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Dogs are somewhat like young human children, study finds

When exploring their environments, dogs treat their owners similar to the way young children treat their parents, new research reveals. 

A child gleefully pets a springer spaniel named Hector at the Northern Minnesota English Springer Spaniel Club’s Fun Trials Saturday in May 2013.

Kelly Humphrey/Brainerd Dispatch/AP

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Treating our dogs like our babies might, it turns out, be somewhat reasonable.

A new study has found that the relationship between dogs and their owners is similar in character to that between parents and their babies.

In human parent-child bonding, infants perceive their caregivers as a “secure base” as they begin to explore the world, tentatively reaching out into the unfamiliar with the confidence that someone known is observing their mini-adventure and is waiting to fold them back into what is safe and secure. Now, a study published in PLOS ONE has tested the confidence-levels of dogs with and without their owners and found that the same “secure base effect” is also found in owner-dog bonding.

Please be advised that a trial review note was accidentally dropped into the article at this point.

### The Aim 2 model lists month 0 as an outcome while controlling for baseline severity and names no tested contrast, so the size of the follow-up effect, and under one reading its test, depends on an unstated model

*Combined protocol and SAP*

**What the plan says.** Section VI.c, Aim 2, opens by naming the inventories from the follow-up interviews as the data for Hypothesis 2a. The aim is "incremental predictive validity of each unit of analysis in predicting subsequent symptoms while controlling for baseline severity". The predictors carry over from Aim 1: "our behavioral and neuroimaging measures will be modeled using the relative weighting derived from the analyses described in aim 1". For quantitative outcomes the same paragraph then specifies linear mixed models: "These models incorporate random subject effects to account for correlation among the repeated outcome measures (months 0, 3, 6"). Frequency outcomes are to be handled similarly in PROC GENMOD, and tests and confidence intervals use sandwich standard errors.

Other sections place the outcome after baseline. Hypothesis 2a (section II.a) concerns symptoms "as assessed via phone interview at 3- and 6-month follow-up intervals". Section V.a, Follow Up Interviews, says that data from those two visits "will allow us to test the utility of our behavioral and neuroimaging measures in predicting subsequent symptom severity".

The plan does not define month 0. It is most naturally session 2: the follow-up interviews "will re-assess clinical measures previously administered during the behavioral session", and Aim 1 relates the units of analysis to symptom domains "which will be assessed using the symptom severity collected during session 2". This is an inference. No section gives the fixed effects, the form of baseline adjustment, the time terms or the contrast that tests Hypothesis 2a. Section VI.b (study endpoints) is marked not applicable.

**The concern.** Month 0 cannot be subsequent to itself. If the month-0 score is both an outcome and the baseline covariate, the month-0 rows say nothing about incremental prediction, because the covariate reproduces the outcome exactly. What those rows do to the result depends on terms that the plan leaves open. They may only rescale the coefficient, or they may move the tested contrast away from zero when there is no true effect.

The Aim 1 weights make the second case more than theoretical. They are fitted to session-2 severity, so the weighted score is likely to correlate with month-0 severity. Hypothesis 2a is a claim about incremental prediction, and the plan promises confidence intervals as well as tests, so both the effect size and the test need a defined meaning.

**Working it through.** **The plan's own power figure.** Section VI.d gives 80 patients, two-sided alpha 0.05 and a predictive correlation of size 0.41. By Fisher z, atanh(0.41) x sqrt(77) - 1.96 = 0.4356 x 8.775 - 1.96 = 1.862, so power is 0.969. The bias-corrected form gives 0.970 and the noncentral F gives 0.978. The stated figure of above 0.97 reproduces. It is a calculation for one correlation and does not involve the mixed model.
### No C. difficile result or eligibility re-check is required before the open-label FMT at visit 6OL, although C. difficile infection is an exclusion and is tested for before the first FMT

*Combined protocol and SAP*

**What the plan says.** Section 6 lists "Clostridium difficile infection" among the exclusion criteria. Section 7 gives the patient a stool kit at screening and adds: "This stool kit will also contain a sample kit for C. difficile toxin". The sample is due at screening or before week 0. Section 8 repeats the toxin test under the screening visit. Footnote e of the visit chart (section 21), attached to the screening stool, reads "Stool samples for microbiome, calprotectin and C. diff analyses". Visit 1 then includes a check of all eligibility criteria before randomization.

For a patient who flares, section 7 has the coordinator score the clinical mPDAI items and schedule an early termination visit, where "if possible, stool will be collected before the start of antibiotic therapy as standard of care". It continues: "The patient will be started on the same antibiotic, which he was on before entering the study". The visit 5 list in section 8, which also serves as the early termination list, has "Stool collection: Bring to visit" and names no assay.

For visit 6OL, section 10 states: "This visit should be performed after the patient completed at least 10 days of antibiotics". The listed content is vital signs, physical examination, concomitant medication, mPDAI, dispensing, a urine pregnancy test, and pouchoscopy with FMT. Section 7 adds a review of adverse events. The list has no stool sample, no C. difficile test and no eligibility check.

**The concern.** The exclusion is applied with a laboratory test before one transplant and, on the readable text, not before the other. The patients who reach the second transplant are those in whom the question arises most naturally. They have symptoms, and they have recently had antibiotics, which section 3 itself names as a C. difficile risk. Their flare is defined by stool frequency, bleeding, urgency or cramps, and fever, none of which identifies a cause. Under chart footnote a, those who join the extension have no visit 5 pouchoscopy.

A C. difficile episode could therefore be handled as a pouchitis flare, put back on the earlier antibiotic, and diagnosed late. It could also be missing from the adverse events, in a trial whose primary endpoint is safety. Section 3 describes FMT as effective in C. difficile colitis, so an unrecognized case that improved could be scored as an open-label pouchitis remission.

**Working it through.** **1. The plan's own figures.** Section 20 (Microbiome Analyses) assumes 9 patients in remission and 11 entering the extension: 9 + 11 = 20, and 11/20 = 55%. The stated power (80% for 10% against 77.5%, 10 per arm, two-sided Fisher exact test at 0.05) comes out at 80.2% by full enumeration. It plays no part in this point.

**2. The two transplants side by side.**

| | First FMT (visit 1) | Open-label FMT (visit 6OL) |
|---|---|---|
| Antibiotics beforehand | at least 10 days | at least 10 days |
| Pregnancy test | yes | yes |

To note differences in dog behavior with and without their owners, Lisa Horn and colleagues from the Vetmeduni's Messerli Research Institute studied the behavior of dogs under three different conditions: "absent owner," "silent owner," and "encouraging owner.” In each of the situations, the dog could earn a food reward by interacting with dog toys.


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